Wilby, Philip (music) & Moricone, Massimo (director & choreographer) (2001). Jekyll and Hyde. Northern Ballet Theatre (NBT) (designs by Alessandro Ciammarughi; 19-24 Feb 2001, West Park Centre, Leeds; later at Sadler’s Wells, London in March 2001) [ballet version; "set in a glamorous 1930’s Metropolis-inspired world…in stark contrast to the strangeness of the scenes with Mr.Hyde"] 


4) Stevenson’s music

The complete guide to the music written by Robert Louis Stevenson and to the poems he wrote to (or inspired by) the music of others is to be found at J.F.M Russell's site The Music of Robert Louis Stevenson

Tom Clelland and others (2009). From a Garden of Songs. Modestine Music. WH005.
[Scottish-folk settings of Child's Garden poems, but the CD also includes Wendy Weatherby’s Scottish-Celtic arrangement (for cello, fiddle, harp and penny whistle) of Stevenson’s “Aberlady Links”]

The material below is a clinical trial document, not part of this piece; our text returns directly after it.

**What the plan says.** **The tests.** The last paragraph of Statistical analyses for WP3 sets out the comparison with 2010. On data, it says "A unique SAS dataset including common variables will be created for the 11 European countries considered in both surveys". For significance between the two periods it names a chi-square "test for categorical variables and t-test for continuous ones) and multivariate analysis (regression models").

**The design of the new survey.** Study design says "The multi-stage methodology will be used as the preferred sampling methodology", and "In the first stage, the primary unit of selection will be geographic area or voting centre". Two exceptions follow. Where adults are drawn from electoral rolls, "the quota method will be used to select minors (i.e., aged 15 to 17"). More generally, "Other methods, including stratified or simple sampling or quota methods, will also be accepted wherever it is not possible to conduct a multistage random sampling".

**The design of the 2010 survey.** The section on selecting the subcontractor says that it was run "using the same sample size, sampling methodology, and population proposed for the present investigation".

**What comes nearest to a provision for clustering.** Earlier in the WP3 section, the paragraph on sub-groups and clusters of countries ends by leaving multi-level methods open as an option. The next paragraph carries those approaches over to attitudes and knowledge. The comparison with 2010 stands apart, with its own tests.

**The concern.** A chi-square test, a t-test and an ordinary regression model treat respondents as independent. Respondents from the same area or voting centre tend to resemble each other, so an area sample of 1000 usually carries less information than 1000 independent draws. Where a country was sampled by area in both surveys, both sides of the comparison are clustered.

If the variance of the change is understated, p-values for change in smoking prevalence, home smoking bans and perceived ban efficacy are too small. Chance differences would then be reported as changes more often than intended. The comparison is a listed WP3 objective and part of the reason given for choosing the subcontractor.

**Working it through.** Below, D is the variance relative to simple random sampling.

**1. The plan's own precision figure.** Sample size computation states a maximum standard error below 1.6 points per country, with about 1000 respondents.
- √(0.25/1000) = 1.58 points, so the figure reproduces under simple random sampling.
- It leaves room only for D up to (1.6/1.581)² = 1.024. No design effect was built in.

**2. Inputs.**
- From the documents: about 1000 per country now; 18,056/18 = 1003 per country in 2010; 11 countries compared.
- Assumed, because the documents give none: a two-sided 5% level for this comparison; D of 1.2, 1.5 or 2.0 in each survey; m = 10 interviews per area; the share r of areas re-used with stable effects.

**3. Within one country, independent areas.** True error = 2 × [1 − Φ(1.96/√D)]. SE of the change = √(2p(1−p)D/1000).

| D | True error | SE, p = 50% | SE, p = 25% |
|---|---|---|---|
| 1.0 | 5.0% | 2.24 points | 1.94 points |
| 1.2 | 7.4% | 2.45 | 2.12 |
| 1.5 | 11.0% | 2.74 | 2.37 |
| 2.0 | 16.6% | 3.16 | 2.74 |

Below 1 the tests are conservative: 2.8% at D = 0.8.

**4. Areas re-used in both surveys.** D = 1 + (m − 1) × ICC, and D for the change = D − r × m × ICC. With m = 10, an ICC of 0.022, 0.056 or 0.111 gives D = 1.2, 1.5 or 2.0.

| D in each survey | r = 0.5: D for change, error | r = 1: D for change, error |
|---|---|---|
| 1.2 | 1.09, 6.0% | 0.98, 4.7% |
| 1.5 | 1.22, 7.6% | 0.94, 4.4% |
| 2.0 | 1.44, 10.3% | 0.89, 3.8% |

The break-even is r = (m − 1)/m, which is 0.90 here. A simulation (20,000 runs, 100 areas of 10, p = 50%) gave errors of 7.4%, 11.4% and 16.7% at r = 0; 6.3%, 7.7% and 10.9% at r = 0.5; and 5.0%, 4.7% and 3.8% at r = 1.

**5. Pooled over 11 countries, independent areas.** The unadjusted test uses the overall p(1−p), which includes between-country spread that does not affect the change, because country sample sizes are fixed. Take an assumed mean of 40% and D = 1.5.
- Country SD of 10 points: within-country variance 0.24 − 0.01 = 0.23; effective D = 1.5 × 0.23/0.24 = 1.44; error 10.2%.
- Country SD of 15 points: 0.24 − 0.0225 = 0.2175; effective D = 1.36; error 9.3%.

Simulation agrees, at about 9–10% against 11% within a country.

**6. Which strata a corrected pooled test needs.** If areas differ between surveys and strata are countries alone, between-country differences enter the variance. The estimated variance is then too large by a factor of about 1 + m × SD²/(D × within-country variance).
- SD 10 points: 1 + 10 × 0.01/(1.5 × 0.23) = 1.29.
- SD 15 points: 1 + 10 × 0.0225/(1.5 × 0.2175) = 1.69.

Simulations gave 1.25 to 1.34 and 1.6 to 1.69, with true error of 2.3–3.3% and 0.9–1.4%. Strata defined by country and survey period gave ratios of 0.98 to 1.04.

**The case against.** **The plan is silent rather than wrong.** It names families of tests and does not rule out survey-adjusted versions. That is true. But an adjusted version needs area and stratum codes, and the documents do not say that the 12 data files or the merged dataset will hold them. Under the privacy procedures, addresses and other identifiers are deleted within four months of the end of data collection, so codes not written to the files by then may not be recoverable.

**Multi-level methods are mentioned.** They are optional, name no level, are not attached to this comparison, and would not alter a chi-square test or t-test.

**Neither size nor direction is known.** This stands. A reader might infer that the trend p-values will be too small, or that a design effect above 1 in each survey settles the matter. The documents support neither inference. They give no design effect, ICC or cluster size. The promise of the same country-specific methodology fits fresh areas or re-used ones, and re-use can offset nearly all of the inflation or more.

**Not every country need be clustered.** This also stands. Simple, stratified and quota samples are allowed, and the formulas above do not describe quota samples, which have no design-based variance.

Hughes, Robert (1968). ‘Four Pieces by Stevenson: Fanfare, Tune for Flageolet, Habanera, Quadrille’ arranged for chamber orchestra’. First performed by the Oakland Youth Chamber Orchestra, March 15 1968, Lewis and Clark College, Evans Auditorium, Portland, Oregon.

[The music was based on Stevenson manuscripts at the Monterey Stevenson House and the Beinecke Library, Yale. The pieces were performed by the orchestra in a tour of north-west USA, March-April 1968.]

The Edinburgh RLS Club has recorded a performance of one of Stevenson’s  flageolet compositions, written in Samoa but with a Scottish title ‘Aberlady Links’. The manuscript is in the Monterey Stevenson Museum. The recording will be presented at the annual Club lunch on 19th November 2005.